Physiotherapists address many of the symptoms of COPD like reducing the work of breathing, promoting clearance of the airways, improving mobility and promoting rehabilitation. Promoting successful management of these complex patients is in two parts: the accurate assessment of the patient to identify clear goals of treatment and team work, which underpins a thorough knowledge of the individual patient. (Mikelsons, 2008, PP. 2-7) There are three main techniques which may improve the efficiency of your breathing, pursed lip breathing, diaphragmatic breathing and paced breathing. These three techniques encourage complete emptying of your lungs and slower, deeper breaths, which will improve the efficiency of your breathing and encourages control of your breathing.
Diaphragmatic breathing involves encouraging patients to move the abdominal wall predominantly during inspiration with reduction of rib cage movement and inhale slowly and deeply, in order to improve chest wall movement and the distribution of ventilation, decrease the work of breathing and improve exercise capacity. By utilizing the main muscle of inspiration, the diaphragm, it encourages relaxation of smaller, less efficient respiratory muscles. Using the diaphragm allows more air to move into the lungs with each breath which makes each breath more efficient. Diaphragmatic breathing also decreases the work of breathing by reducing the use smaller, less efficient muscles of the neck and shoulders. (NYU Medical Centre 1997). Diaphragmatic breathing (DB) has been claimed, but not demonstrated, to correct abnormal chest wall motion, in turn decrease the work of breathing (WOB) and dyspnoea and improve ventilation distribution. (Vitacca et al., 1998)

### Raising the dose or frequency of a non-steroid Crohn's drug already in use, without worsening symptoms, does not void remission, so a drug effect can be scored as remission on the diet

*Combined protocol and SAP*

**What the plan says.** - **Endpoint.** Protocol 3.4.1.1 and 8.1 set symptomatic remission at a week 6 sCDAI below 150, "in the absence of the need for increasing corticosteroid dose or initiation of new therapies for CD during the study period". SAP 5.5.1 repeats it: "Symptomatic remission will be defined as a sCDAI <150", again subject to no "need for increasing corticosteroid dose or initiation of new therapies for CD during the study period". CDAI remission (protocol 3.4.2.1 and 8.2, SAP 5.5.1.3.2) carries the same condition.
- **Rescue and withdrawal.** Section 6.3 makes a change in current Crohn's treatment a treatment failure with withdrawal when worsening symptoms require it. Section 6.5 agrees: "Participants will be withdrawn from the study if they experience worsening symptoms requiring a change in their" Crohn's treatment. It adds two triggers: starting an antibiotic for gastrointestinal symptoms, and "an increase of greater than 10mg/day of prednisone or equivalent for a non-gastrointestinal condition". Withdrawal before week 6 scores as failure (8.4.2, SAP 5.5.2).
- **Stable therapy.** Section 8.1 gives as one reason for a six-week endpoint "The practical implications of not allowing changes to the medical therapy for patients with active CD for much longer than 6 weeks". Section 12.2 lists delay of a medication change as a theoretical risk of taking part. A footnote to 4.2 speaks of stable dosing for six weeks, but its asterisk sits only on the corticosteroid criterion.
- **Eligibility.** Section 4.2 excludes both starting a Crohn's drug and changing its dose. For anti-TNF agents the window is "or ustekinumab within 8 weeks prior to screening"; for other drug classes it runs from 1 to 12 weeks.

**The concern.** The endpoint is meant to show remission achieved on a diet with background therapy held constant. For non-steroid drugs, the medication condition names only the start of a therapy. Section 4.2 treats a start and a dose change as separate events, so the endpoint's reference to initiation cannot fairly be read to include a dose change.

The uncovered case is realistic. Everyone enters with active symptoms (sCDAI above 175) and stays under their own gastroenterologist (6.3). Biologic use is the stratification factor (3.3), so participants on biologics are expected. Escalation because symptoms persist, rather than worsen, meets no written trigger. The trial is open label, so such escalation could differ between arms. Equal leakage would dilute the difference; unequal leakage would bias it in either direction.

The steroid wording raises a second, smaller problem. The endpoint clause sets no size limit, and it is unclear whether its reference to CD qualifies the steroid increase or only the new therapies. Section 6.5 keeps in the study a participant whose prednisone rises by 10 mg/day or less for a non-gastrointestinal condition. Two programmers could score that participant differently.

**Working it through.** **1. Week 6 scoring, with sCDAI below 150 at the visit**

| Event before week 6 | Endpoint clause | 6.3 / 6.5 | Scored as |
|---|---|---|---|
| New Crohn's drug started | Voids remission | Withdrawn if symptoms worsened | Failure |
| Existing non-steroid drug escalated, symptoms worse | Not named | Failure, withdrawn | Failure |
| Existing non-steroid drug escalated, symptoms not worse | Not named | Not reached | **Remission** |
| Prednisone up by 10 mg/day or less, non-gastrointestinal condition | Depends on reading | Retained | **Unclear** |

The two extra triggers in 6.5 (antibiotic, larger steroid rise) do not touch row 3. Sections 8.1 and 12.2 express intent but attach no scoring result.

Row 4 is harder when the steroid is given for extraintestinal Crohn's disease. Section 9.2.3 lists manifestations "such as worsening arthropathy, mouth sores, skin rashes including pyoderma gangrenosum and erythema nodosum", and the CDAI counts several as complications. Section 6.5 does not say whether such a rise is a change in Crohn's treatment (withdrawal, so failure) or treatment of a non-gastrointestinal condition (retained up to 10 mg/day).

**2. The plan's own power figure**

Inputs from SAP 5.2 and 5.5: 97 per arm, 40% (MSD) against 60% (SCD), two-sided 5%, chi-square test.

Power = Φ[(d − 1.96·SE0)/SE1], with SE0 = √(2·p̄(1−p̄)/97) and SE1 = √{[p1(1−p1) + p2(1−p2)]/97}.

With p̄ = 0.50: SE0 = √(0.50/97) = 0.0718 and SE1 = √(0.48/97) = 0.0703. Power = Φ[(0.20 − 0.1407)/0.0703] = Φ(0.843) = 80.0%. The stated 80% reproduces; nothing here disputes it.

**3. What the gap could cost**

Pursed lip breathing is commonly used in COPD patients as it is thought to alleviate dyspnoea. (Spahija, de Marchie, and Grassino, 2005, PP. 640-650) PLB is done by breathing in through the nose and out through the mouth against a resistance created by pursing the lips, this helps to prevent airway collapse. PLB helps you exhale more completely because it slows your respiratory rate and helps to keep your airways open longer. It has been shown that by performing PLB during exertion can lead to a reduction in respiratory rate and increased recovery rate compared with spontaneous breathing PLB can be used just prior to and during activities that have made you short of breath in the past.. PLB during exertion may therefore be a useful addition to the breathless patient’s regime and may be taught as a strategy to reduce respiratory rate of patients with COPD. It is good to use PLB when walking on inclines, up stairs and during any exercise or exertion. Despite the exercises being effective in reducing respiratory rate and decreasing work of breathing it is of note that it has been shown that fatigue of the diaphragm may develop earlier when using slow, deep breathing, but no differences in dyspnoea or exercise tolerance were found.12 R. Garrod, K. Dallimore and J. Cook et al., An evaluation of the acute impact of pursed lips breathing on walking distance in nonspontaneous pursed lips breathing chronic obstructive pulmonary disease patients, Chronic Respir Dis 2 (2) (2005), pp. 67–72. Full Text via CrossRef | View Record in Scopus | Cited By in Scopus (12) Paced breathing involves coordinating your breathing pattern with the activity you are doing. For example, when walking on level surfaces breathe in for a count of 2 steps and out for a count of 4 steps. This will help regulate your breathing reducing anxiety and promote good relaxed and controlled breathing allowing you to continue with your activity. Physiotherapists prescribe Breathing exercises like Diaphragmatic breathing, breathing control and pursed lip breathing are to relieve breathlessness and promote relaxation. (NYU Medical Centre, 1997)